Ann McClintock.  Imperial Leather: Race, Gender and Sexuality in the Colonial Contest.  London: Routledge, 1995. *

Denise Silva.  Toward a Global Idea of Race.   University of Minnesota Press, 2007.  *

Diana Taylor.  The Archive and the Repertoire: Performing Cultural Memory in the Americas.  Durham: Duke University Press, 2003.

 

*readings from the Ethnic Studies Graduate Reading List


 


The Journey:

 

Assigned books available at UCSD Bookstore.

 

Week 1 — January 7:  Introduction to the course

 

Week 2 — January 14:  Marks and Traces: The Methodology of Haunting

Avery Gordon. Ghostly Matters : Haunting and the Sociological Imagination. Minneapolis: University of Minnesota Press, 1997. 

 

Week 3 — January 21:  Hegemony, Neoliberalism, and the State

Lisa Cacho. Social Death: Racialized Rightlessness and the Criminalization of the Unprotected.  New York: New York University Press, 2012.

 

Week 4 — January 28:  The Postcolonial: Feminism, Marxism, and Psychoanalysis

Ann McClintock.  Imperial Leather: Race, Gender and Sexuality in the Colonial Contest.  London: Routledge, 1995.

 

Week 5 — February 4:  Queering Sociology: Queer of Color and the Critique of Liberal Capitalism

Roderick Ferguson.  Aberrations in Black: Toward a Queer of Color Critique. Minneapolis: University of Minnesota Press, 2004.

 

Week 6 — February 11:  Historical Narrative, Race, and Ideology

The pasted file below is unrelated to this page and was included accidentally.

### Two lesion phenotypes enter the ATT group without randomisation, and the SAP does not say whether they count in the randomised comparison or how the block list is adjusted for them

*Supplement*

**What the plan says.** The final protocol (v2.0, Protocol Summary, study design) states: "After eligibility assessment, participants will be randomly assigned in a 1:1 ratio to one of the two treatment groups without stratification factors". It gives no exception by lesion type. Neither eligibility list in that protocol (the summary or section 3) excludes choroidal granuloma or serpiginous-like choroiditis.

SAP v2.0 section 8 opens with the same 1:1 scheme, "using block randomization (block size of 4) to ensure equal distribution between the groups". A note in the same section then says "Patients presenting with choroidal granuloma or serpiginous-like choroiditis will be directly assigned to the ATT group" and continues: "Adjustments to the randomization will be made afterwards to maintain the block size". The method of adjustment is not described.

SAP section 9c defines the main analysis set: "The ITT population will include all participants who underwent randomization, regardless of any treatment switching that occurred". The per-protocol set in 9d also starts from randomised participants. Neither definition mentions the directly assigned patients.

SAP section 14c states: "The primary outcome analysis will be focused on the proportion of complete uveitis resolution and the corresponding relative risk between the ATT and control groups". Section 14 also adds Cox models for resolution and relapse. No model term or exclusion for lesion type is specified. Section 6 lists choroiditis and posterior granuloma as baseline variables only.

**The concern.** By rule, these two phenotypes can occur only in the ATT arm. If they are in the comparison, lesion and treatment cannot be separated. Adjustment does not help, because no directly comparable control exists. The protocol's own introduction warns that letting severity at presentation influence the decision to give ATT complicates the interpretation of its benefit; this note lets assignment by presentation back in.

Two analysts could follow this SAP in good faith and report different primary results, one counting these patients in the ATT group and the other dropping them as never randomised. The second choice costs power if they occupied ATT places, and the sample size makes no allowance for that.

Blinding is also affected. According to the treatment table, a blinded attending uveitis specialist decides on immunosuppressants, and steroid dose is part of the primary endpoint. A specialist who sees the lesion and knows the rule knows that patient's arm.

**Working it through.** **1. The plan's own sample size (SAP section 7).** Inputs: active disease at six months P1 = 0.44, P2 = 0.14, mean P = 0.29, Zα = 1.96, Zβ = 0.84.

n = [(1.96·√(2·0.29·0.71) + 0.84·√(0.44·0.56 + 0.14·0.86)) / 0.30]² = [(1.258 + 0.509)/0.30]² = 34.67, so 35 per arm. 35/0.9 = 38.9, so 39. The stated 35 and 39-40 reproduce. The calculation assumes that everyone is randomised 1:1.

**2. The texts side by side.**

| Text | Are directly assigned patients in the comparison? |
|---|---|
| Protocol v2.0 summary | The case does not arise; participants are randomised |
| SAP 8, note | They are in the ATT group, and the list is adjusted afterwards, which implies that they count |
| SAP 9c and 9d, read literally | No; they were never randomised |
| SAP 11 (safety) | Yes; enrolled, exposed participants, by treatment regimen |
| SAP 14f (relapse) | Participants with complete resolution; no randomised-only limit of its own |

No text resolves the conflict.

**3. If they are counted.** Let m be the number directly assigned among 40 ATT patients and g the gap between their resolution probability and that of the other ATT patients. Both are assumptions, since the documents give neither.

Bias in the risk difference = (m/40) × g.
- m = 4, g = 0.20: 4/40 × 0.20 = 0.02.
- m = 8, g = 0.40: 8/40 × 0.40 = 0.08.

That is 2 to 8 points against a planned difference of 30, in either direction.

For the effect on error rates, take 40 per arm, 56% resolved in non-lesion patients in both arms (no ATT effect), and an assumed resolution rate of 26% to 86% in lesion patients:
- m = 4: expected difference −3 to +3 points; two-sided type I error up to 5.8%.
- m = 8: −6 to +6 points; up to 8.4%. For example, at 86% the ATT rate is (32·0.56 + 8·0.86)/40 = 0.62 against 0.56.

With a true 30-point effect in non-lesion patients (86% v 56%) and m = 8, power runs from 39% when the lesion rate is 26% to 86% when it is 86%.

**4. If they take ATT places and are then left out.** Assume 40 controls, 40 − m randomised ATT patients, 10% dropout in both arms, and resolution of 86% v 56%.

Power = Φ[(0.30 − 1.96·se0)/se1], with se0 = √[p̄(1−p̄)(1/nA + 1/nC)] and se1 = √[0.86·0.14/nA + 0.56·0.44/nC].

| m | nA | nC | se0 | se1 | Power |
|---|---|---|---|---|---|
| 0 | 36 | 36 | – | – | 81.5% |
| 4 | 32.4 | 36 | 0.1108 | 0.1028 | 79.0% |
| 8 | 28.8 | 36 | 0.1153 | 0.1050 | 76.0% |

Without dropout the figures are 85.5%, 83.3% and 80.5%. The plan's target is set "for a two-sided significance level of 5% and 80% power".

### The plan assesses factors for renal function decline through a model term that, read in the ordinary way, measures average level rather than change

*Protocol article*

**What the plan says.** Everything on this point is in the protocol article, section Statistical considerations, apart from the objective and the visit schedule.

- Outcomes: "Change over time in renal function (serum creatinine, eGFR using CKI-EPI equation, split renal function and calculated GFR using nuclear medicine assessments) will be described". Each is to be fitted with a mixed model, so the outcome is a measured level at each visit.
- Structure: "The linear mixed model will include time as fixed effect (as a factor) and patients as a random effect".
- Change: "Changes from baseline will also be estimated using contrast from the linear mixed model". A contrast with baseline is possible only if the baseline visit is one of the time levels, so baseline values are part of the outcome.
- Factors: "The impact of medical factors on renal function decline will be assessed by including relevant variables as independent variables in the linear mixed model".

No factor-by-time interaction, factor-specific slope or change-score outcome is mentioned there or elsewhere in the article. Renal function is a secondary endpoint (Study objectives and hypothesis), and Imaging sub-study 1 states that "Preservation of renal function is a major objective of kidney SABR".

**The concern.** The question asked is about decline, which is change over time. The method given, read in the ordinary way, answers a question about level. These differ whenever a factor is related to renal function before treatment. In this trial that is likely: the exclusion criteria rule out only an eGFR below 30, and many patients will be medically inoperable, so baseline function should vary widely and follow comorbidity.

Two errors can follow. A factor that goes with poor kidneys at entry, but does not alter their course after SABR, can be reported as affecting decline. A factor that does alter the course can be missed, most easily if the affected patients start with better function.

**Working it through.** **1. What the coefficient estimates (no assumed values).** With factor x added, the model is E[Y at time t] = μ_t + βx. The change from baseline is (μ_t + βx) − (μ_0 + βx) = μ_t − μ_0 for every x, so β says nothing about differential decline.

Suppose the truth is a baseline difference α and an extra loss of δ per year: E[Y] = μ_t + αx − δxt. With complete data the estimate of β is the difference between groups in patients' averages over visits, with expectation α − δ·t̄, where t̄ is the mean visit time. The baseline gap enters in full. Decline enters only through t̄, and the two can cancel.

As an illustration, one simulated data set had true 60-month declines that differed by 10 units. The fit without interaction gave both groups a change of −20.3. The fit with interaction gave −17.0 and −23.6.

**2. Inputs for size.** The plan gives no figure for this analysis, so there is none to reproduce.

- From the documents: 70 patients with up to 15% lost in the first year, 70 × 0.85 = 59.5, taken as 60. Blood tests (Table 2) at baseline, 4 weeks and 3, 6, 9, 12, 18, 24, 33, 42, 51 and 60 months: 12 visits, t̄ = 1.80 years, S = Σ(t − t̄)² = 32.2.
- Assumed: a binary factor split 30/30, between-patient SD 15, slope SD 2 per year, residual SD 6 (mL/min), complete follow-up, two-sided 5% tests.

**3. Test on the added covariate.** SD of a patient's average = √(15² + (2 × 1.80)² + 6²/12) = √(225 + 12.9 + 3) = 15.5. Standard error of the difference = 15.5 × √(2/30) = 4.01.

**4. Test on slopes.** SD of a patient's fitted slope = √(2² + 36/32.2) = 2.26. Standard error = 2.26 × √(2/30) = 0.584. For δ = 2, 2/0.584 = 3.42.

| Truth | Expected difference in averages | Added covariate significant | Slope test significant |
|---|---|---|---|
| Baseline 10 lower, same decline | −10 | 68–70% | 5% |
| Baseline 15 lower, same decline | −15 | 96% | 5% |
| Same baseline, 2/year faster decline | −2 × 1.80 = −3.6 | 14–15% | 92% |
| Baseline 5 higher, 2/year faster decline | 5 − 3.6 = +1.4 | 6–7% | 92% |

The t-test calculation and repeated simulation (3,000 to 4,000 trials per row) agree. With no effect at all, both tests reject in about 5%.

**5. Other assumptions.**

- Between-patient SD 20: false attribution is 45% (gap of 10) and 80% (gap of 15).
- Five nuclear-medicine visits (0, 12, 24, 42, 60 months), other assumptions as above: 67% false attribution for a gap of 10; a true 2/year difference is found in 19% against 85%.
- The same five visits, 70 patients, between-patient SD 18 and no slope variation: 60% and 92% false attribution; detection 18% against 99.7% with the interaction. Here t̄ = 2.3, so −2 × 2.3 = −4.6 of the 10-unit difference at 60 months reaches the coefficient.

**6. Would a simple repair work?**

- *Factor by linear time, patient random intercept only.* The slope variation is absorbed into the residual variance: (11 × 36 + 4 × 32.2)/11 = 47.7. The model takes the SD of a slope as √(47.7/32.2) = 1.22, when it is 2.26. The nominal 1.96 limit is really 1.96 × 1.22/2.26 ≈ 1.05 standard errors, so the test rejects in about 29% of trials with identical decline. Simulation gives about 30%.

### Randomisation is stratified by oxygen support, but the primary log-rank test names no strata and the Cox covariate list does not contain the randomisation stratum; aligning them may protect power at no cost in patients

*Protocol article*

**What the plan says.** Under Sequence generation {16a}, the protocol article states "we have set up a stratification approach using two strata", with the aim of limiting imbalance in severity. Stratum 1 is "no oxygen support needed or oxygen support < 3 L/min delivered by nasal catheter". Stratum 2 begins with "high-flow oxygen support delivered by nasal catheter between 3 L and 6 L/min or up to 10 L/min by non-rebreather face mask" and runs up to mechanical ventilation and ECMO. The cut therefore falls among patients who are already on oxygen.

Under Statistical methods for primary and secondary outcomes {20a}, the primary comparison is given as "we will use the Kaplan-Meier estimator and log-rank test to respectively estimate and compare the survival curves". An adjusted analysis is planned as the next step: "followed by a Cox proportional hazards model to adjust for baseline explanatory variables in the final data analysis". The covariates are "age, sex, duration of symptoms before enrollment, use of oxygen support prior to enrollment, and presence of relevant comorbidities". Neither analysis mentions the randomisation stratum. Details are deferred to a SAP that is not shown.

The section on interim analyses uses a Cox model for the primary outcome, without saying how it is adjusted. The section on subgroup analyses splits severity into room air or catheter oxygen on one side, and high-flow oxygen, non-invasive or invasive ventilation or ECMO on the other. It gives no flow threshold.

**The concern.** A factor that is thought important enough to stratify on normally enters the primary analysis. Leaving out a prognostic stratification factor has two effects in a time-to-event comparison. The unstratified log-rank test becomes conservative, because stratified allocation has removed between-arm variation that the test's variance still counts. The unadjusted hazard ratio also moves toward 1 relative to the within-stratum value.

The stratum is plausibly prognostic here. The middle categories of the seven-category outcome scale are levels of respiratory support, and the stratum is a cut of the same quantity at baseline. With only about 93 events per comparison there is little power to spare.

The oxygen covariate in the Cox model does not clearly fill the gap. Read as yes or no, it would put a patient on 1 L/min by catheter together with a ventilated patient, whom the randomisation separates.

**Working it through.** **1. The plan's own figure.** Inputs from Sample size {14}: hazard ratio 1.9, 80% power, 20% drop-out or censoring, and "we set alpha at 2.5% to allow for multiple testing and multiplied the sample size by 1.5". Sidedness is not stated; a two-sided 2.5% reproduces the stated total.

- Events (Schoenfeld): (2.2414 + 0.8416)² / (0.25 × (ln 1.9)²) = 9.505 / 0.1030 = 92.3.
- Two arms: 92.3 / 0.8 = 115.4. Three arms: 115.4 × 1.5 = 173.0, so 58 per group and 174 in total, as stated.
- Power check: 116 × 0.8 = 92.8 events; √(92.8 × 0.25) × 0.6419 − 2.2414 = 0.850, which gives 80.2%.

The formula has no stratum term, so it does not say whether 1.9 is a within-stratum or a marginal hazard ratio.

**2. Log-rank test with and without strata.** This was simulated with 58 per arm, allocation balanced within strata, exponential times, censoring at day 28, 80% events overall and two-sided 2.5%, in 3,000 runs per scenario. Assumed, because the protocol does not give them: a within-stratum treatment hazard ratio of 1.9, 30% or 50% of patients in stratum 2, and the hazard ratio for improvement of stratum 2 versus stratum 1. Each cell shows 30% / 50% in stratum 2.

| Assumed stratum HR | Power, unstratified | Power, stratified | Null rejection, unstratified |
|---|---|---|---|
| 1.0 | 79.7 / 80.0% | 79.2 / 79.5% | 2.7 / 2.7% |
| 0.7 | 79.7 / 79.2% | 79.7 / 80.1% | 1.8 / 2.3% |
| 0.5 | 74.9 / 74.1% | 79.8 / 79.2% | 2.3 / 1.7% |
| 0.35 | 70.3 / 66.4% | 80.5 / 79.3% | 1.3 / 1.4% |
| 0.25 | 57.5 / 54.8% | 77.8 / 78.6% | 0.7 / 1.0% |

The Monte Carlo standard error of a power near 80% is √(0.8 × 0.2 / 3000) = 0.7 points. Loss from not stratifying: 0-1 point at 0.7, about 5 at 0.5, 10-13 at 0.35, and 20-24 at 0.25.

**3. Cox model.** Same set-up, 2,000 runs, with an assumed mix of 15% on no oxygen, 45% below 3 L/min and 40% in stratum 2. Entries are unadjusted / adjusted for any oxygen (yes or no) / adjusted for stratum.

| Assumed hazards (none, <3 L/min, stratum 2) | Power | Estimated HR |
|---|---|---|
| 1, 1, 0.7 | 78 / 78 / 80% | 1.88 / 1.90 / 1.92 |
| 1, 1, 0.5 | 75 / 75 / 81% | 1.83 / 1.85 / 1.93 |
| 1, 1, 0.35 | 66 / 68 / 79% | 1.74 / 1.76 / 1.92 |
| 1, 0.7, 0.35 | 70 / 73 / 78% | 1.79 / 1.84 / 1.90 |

Dayo Gore.  Radicalism at the Crossroads: African American Women Activists in the Cold War.  New York: New York University Press, 2012. 

 

Week 7 — February 18:  Media and Culture:  Racialization and the Old World

Fatima El-Tayeb. European Others: Queering Ethnicity in Postnational Europe.  Minneapolis: University of Minnesota Press, 2011.

 

Week 8 — February 25:  Performance Studies: The Archive and the Repertoire

Diana Taylor.  The Archive and the Repertoire: Performing Cultural Memory in the Americas.  Durham: Duke University Press, 2003. 

 

Week 9   March 4:  Indigenous Studies and Ethnic Studies

Jodi A. Byrd.  Transit of Empire: Indigenous Critiques of Colonialism.  Minneapolis: University of Minnesota Press, 2011. 

 

Week 10 — March 11:  Racial Knowledge: The “Racial” in Post-Enlightenment Conditions

Denise Silva.  Toward a Global Idea of Race.  Minneapolis: University of Minnesota Press, 2007. 

 


© 2014, Ross Frank